Listen to FULLY INVOLVED on Firefighter Toolbox

Wednesday, August 27, 2014

Closing The Deal

By Mark vonAppen

When a leadership vacuum exists, bad things happen.  Good people can disappear into silos of self-pity and self-defense and sometimes, the wrong type of leader can gain influence.   People start to think more about themselves, less about the group, and in the process, they destroy the team.
When people feel unappreciated, they will begin to turn on each other, undermining one another's success, and their efforts are stepped up only in an attempt to make someone else look bad.  It's a vicious and destructive cycle.
When people lose trust in the organization everyone will slow down their efforts and do just enough to survive.  They're usually smart enough to do it in a way that won't get noticed at first, or get them in trouble, but it's there, and everyone knows it.  These unhappy individuals look to spread their disease until more people come on board and perhaps, their subtle mutiny will cause a system-wide failure.  It's a depressing thing to see.

Firefighters are uber-sensative to issues of trust.  We all worked hard to get the job,  we expected to reach a place where hard work is rewarded: play by the rules, eclipse the minimum standard, and it will all be okay.  Well, the world isn't fair, and fire department politics are often more complicated to navigate than the office politics governing the 9-5 crowd.  Sometimes exceeding the minimum makes you a target.  When you become a target, you seek cover so you don't get hit.

Trust is the key to keeping people from turning to the dark side.  Informal, destructive leaders, who seek to undo all that is right, are nonetheless leaders and they have to nudged, or shoved, in the right direction.  By issuing forth fair, reasonable expectations ambiguity and anxiety are alleviated.  Most of all though, expectations establish trust.  Trust is built slowly, one brick at a time.  It can all come tumbling down quickly though, if even one brick is removed.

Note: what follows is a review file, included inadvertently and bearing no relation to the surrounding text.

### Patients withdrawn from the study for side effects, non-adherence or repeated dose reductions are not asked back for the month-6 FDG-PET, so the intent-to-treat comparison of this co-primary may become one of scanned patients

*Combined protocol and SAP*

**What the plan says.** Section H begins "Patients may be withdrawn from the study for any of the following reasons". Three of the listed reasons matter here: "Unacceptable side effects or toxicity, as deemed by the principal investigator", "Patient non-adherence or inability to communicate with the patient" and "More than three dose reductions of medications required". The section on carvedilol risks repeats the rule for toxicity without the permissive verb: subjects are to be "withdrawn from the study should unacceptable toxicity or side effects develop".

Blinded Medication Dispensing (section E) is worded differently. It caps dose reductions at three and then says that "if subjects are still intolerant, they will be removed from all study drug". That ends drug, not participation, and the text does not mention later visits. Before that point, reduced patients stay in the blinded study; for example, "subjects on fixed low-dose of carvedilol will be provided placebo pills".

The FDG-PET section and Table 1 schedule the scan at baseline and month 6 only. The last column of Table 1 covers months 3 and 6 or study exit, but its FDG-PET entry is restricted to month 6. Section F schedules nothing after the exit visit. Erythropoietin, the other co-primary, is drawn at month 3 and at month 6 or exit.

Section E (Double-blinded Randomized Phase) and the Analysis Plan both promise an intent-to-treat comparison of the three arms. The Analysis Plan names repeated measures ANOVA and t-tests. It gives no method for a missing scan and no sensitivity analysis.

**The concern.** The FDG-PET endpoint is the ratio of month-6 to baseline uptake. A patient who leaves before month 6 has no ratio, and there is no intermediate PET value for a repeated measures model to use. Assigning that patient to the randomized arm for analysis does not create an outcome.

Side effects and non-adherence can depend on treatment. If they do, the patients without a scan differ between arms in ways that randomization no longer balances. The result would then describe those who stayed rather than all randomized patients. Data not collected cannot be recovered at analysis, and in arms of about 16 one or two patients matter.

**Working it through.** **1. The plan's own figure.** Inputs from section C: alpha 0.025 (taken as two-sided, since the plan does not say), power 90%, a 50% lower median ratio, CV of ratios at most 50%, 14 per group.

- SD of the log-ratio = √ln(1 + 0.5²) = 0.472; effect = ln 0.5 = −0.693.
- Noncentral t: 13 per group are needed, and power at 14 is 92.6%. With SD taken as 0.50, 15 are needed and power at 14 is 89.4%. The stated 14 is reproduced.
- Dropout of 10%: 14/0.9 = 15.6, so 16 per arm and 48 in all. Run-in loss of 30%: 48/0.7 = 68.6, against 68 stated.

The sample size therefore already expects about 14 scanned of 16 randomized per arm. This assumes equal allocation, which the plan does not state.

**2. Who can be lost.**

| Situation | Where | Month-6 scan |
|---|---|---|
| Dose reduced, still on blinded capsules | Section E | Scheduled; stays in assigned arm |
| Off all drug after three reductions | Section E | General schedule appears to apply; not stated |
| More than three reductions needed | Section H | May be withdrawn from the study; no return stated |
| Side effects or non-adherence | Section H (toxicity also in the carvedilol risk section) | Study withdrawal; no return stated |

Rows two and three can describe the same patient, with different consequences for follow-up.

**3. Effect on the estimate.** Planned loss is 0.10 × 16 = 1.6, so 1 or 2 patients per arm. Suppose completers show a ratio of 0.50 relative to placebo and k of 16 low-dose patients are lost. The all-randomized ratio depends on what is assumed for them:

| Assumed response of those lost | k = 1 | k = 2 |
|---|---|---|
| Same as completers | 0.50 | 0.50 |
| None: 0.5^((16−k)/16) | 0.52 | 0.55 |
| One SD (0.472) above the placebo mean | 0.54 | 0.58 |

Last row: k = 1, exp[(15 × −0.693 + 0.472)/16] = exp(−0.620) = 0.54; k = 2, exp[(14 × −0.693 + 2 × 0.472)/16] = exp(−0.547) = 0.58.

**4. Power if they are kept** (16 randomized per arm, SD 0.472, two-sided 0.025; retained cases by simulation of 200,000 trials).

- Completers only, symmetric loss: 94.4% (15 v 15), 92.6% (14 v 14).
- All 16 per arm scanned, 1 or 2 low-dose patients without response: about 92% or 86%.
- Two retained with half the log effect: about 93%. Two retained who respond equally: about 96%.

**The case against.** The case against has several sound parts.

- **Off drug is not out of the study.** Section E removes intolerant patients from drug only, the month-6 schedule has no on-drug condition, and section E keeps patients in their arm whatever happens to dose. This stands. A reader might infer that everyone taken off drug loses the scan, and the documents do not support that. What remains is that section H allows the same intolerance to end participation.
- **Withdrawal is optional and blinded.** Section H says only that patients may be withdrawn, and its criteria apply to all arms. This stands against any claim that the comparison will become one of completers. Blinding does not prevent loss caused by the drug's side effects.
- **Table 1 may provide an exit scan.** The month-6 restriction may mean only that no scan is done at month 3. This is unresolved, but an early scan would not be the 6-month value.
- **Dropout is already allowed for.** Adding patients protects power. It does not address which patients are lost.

It is very easy to become selfish in a group setting.  People shrink from responsibility and ask, "What's in it for me?"  When things are at their most difficult, we have to drop our guard and say, "This is me, this is who I am. This is what I give to you, and here is what I expect in return."  It is the heart of the "10 for you, 10 for me" leadership pact that I use with my crew.
The team belongs to those who get the job done and no one else.  Trust is hard found, and easily lost.

Leadership is nothing more than the ability to create influence.  This blog is centered on the belief that anyone can lead from anywhere in any organization.  The most difficult thing to do when things get tough is to make yourself vulnerable and continue to sacrifice.  Trust is hard found, and easily lost.   

How do we overcome leadership voids and ensure that the wrong types of leaders don't rise to power?  The answer is simple, decide on a common belief system that works for the good of all. We do it because we care about our brothers and sisters.  Take the initiative and say, "If no one else is going to step up, I will.  I will lead unselfishly."

The deal that we strike, through a common value system (Excellence, The BIG4), creates investment.  We sign our names to the contract, wear the sticker on our helmet, and we put it out there for the world to see.  The deal that we make breaks down barriers, helps us shoulder our responsibilities, and creates a starting point from which all decisions are made.  Having common values eliminates resentment and gives us a clear path to follow.  Ultimately, being accountable gets rid of all scapegoats. Assessing blame becomes less important when we hold ourselves accountable.  Because we are invested, when things go wrong we have nowhere to point the finger but at ourselves.

At the heart of all of this is peer pressure. We monitor each other, look out for each other, and we do it for each other.  We know that talking about change does little to influence the future, actions do.  We create a safe work environment where people are heard and  doors are truly open. In doing so, we create our own success. The team belongs to those who get the job done and no one else.    The leader's job, no matter their rank, is to amplify the talents of those around them. 

It's time to lead up, push past hidden agendas, follow a path that is clear, unselfish, and in the best interest of everyone.  When we do, the chaos will drop away.

Either you're in or you're out.  If you are not invested, you have no right to complain because you are not an active participant in shaping the future.  Stop wishing and start doing.  Nobody is going to tap you on the shoulder and ask, "Hey, do you want to be great at this?"  It is a conscious decision.  Excellence is not someone else's responsibility, it is yours and mine.  Nobody, no matter how hard they try, can take that commitment away from us.  When we believe in the deal that we make with each other there is no telling how far we can go.